The DRC grant also funds a series of trips to Monticello for DRC meetings and training sessions for Sarah and Dr. Carter C. Hudgins, as well as new equipment for the Drayton Hall archaeology lab. One recent purchase is a short-wave UV light used to determine if glass is leaded. Artifacts glow an ice-blue color if there is lead present in the glass as is demonstrated by this lead-glass bottle stopper that was found in the South Flanker well (pictured above). The project is set to be completed by the end of March 2015.
If Charles Pinckney (1751-1824)—Continental Congressman, signer of the U.S. Constitution, Governor of South Carolina, and minister to Spain—is considered to be a “forgotten founder” by historians, then so to is William Henry Drayton (1742-1779).
But, it is William Henry Drayton—Chief Justice of South Carolina, Continental Congressman, and signer of the Articles of Confederation (1778)—that perpetuated what has become the time-honored tradition of celebrating the establishment of our nation with a “grand fireworks” display on the “glorious anniversary” of Independence.
Although not the first pyrotechnic exhibition, Drayton felt it essential to carry on with commemoration of the signing in 1779, even if the day fell on a sacred Sunday or in the midst of the yet uncertainty and casualties. He believed it would be “calculated for improving bodily strength—to make Men athletic & robust,” a moral boost for a weary nation and so it was!
Unfortunately, William Henry only lived a few months after his arguments for continuing commemoration in the Continental Congress. His death at the age of thirty-seven in September of 1779 ended the trajectory of this young founding father, but his contribution, although brief, laid another course in the foundation of the United States of America.
If you are interested to learn more about William Henry Drayton, please read Keith Krawczynski’s William Henry Drayton: South Carolina’s Revolutionary Patriot.
What is it? William Henry Drayton Mirror Knob
This unique object from the Drayton Hall Museum Collection illustrates the popularity of Revolutionary War patriot William Henry Drayton. While research on this item is ongoing, this object is thought to be a mirror knob used to help support the frame of a mirror to the wall; an explanation of mirror knobs can be found in the 1904-1905 edition of House Beautiful. Other potential terms for this item include cloak pin or curtain pin. Whatever its use, the bust of W.H. Drayton is depicted in black on white enamel. Copper alloy with dot decoration serves to frame the ‘miniature,’ the reverse is brass with a threaded iron shaft. The image is taken from the Benoît Louis Prévost engravings of Pierre Eugène Du Simitière’s c.1777 portraits of American patriots which included William Henry Drayton. It is important to note that Du Simitière is also the artist that painted the 1765 watercolor depicting Drayton Hall.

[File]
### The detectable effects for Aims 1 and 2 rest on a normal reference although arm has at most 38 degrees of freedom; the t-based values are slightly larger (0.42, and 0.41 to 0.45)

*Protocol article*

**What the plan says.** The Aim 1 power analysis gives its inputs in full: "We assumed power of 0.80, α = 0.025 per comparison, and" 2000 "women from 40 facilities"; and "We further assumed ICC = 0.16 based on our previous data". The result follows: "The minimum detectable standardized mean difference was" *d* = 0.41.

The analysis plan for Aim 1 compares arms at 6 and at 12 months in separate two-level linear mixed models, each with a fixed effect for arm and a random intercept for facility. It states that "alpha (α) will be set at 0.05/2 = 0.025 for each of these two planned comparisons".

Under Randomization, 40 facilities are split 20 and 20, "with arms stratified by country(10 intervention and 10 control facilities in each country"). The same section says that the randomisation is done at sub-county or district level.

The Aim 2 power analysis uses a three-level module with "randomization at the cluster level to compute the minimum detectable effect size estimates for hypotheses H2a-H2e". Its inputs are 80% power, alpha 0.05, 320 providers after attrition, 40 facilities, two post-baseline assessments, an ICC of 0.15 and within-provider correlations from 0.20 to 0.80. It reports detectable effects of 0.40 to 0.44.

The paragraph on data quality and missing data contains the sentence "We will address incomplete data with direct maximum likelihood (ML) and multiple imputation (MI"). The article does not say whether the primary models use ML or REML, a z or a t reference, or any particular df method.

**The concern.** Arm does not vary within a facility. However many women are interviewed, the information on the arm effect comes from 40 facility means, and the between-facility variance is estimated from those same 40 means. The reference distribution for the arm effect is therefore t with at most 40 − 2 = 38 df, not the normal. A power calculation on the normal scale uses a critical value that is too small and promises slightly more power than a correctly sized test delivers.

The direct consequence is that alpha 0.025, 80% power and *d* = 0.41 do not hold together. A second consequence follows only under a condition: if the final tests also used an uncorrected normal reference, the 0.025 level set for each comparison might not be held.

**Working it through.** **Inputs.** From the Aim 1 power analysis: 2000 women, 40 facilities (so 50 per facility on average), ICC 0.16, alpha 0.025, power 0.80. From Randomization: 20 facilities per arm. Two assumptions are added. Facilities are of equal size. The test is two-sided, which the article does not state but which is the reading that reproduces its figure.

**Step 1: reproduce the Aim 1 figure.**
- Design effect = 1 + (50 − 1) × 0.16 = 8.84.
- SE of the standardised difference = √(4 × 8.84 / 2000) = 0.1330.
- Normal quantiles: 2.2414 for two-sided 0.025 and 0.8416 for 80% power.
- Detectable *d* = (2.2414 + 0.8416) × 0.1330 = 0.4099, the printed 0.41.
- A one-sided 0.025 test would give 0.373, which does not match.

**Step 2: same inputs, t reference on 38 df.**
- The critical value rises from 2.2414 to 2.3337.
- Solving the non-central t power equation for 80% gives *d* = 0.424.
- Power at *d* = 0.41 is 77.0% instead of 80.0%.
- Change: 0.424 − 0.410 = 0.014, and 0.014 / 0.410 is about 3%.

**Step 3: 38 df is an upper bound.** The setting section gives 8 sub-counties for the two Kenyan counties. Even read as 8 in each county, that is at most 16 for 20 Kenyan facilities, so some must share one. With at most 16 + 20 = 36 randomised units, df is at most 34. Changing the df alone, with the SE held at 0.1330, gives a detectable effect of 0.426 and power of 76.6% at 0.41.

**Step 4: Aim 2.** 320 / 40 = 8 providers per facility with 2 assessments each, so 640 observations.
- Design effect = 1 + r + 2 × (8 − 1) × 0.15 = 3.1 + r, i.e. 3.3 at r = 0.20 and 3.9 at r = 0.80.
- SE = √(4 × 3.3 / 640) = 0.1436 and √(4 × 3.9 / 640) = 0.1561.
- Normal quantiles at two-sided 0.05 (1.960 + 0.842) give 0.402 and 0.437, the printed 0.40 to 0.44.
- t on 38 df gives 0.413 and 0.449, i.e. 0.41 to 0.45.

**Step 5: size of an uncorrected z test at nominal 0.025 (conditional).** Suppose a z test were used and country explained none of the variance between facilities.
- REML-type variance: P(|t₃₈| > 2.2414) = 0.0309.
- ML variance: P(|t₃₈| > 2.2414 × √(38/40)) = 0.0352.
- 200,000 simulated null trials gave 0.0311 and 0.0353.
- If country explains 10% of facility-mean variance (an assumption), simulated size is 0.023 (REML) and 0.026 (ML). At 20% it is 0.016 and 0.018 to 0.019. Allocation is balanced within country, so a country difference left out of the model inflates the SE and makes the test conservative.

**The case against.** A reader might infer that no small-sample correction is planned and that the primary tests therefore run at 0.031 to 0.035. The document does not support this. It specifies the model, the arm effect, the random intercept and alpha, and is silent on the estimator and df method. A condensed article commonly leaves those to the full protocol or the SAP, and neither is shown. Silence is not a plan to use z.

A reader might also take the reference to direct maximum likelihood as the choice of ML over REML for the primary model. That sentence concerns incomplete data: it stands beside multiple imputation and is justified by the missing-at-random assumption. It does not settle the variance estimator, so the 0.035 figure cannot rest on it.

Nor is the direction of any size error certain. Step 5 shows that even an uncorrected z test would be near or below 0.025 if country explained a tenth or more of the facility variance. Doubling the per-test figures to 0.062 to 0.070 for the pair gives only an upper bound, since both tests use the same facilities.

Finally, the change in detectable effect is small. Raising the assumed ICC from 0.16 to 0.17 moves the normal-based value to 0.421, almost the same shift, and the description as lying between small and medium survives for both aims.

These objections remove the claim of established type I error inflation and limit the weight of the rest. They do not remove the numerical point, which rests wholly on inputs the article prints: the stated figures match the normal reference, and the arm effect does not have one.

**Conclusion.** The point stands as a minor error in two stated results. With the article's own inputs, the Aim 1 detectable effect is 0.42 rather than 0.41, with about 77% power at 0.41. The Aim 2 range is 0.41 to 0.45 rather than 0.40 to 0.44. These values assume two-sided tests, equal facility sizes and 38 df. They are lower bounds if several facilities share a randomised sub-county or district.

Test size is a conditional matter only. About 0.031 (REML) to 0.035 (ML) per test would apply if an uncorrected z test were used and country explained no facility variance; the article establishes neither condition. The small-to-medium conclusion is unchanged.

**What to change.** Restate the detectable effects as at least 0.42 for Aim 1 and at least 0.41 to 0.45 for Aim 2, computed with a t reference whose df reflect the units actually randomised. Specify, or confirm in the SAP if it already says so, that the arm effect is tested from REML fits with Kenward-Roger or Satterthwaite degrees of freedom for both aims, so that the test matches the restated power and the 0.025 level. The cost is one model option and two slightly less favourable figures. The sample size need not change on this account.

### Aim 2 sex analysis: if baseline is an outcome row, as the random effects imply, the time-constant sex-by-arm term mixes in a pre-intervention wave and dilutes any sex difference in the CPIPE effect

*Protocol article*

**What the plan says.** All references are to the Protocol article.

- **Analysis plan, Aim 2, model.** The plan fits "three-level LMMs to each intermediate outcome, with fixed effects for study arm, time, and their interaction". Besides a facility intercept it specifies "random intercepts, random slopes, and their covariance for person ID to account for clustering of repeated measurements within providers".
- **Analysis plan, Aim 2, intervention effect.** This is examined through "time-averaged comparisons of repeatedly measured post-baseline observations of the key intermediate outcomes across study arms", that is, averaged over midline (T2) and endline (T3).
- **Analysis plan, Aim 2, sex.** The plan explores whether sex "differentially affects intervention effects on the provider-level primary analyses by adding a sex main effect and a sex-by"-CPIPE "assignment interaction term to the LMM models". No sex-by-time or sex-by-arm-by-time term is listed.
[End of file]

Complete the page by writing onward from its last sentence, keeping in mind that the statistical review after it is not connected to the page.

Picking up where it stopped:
Archivist Becky Ebert, who aided our staff in the search for the mystery watercolor’s provenance, recently visited Drayton Hall. As told in the intriguing story featured on our blog in August 2009 and later in this New York Times article, the watercolor was sent to Drayton Hall anonymously in September 2007 (hence why we refer to it as the mystery watercolor).
Prior to receiving the watercolor, the earliest known image of Drayton Hall dated from c. 1845, when the house was almost 100 years old, and the colonnade walls were already gone. When the 18th century watercolor arrived in the mail there was no note, and the envelope was simply postmarked Winchester, VA, zip code 22602-6754. Executive Director George W. McDaniel began a quest to find the owner of the watercolor, in order to find out the authenticity of the painting. He was referred to Becky Ebert, county archivist and expert on the Winchester’s history. A story was published in The Winchester Sun and the owner (who wishes to remain anonymous) responded to the story in the newspaper and acknowledged his ownership of the watercolor.
About the Watercolor
The watercolor of Drayton Hall was painted by Swiss-born artist and naturalist Pierre Eugene Du Simitiere (1736–1784), who also painted William Henry Drayton’s likeness. Painted during a visit to Charleston in 1765, the work captures the Palladian five-part plan of Drayton Hall, complete with flanker buildings to the north and south and colonnade walls connecting the three buildings. Du Simitiere’s watercolor also documents the now missing Doric entablature above the first floor of Drayton Hall’s two-story portico.
Starting July 14th, new technologies are coming to Drayton Hall’s popular interactive program Connections: From Africa to America. Museum interpreters will use iPads to present the program and interact with guests as part of Drayton Hall’s continuing focus on combining technology and interpretation.